The Public Option Fight Continues–But How Exactly Does Reform Work?

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After weeks of waiting and wondering, leaders in both chambers of Congress have announced their intentions with respect to the public option. House Speaker Nancy Pelosi is rounding up the votes for a bill with a government insurance plan that will negotiate rates with providers. Senate Majority Leader Harry Reid is standing behind something similar–with the addition of a clause allowing states to opt out–and is trying to keep his caucus together in the face of unanimous Republican opposition. But what about the rest of reform?

Right now, it’s impossible to compare what the Senate is trying to do with what the House is trying to do because Reid hasn’t unveiled his bill yet. But though there will surely be some major differences, both proposals will contain some of the same underlying architecture.

The basic theme of health care reform is that insurance would be mandatory, subsidized and regulated. As is the case today, for the first many years after enactment, most people in the country would be insured by their employers–in fact, large and medium-sized businesses would be required to provide insurance for their employees. Uninsured people would either be roped into existing entitlement programs like Medicaid, or required to buy regulated insurance–typically through an “exchange,” which, comprised of hundreds of thousands, or even millions, of customers, would theoretically have the bargaining power needed to keep premiums down.For being handed a captive market, insurers would be faced with a new playing field: they’d be required to sell insurance to all comers, without using prior health conditions or gender as the basis for price discrimination. Though premiums would still vary based on things like age and geography, no two people of the same age in the same area would face the same serious price differentials they often see today. And both the House and the Senate would end the practice of “rescission”–canceling peoples’ policies or denying payment once they get sick.

Of course, poor and middle class people would still be on the hook for thousands of dollars a year worth of premiums, so the government would offer tax credits to people below a certain income to help them buy insurance–the lower your income, the greater your subsidy.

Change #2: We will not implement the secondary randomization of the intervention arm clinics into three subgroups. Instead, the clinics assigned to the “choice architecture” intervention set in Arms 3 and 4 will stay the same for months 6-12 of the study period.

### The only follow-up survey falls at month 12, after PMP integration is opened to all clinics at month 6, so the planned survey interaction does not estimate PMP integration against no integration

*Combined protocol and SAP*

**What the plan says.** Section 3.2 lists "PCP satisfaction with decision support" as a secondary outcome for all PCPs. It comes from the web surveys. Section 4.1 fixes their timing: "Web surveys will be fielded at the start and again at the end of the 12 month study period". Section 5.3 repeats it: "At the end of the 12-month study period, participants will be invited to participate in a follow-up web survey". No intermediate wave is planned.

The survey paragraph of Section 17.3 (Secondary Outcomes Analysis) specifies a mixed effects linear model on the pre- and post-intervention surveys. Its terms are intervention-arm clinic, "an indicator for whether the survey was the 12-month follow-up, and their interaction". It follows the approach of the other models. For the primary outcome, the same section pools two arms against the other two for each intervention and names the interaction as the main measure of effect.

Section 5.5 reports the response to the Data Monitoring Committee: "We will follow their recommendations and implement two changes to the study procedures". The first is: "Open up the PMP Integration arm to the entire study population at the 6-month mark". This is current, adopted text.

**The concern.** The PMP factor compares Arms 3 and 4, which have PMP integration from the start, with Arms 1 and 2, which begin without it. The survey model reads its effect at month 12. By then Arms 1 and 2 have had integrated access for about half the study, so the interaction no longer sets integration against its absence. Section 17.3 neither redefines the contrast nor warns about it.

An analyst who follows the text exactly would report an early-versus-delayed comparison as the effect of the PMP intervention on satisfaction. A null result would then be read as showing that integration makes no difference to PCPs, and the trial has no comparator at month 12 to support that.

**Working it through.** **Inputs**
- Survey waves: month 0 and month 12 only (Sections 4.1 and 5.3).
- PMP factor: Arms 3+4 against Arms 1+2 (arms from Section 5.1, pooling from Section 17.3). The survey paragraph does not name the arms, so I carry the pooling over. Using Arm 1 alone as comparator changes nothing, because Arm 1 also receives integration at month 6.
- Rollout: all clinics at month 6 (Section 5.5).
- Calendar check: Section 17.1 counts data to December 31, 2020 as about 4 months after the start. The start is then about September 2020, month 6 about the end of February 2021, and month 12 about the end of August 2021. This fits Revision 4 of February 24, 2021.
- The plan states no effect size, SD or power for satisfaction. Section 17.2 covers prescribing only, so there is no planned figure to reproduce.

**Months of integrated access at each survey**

Though we can’t say for certain how the House and Senate plans will be at odds with one another, some of the key differences are likely to be a). the generosity of the subsidies, b). the way the subsidies and entitlement expansions are paid for, c). the stringency of the mandates, and d). the degree to which private insurers are regulated.

The House bill would give tax credits on a sliding scale to individuals and families living at or below 400 percent of the poverty line. If Reid hews to the bill passed by the Senate Finance Committee, the Senate would cap the subsidies at 300 percent of poverty. The House would expand Medicaid to cover everybody living under 150 percent of the poverty line. Reid’s bill would likely limit that expansion to 133 percent.

All these newly covered people will be benefiting from federal money, and that has to be raised from somewhere. Both chambers plan to extract billions (though in different ways and at different levels) from the health care industry, and from inefficiencies in Medicare. But to make up for the remaining billions, the House would impose a surtax on high-income earners. It’s unclear what the Senate will do, but the plan that passed the Finance Committee would impose an excise tax on high-end, employer provided insurance policies. This is controversial–unions don’t like it because the incidence of the tax could make all benefits more expensive, and industry doesn’t like it because it’s a tax on them. But by, in essence, taxing health care benefits, people would begin eschewing deluxe insurance policies in exchange for more modest policies and higher salaries. Likewise, as the cost of health care rises, more and more plans would be hit by the tax, raising more revenue over time and “bending the curve” of health care expenditures downward. In other words, wonks like it, but it’s extremely difficult politically.

The House’s employer and individual mandates would likely be stronger than the Senate’s. This would have the dual effect of a). raising more money for subsidies within the exchange, and b). covering more people.

Similarly, the House’s bill would make it harder for insurers to exploit loopholes in the new system. Its exchange would be nationwide, giving individuals in all states, big and small, equally impressive bargaining power with insurers. Insurers would be required to provide a fairly robust minimum benefit package, and those insurers that cover mostly healthy people would have to pitch in to help those insurers covering sicker-than-average consumers. And insurers would not be able to charge the elderly wildly more than the young. Though these details in the Senate bill are still being worked out, if they mimic the Finance Committee’s language, the exchanges will be state-based, resulting in diminished bargaining power–particularly for small states–and in regulations, imposed by states themselves, that could be significantly less stringent than the House’s federal standards would require. These, along with the subsidy provisions, are among the principle reasons reformers prefer the House bill.

ABOUT THE AUTHOR

Brian Beutler is TPM's senior congressional reporter. Since 2009, he's led coverage of health care reform, Wall Street reform, taxes, the GOP budget, the government shutdown fight and the debt limit fight. He can be reached at brian@talkingpointsmemo.com
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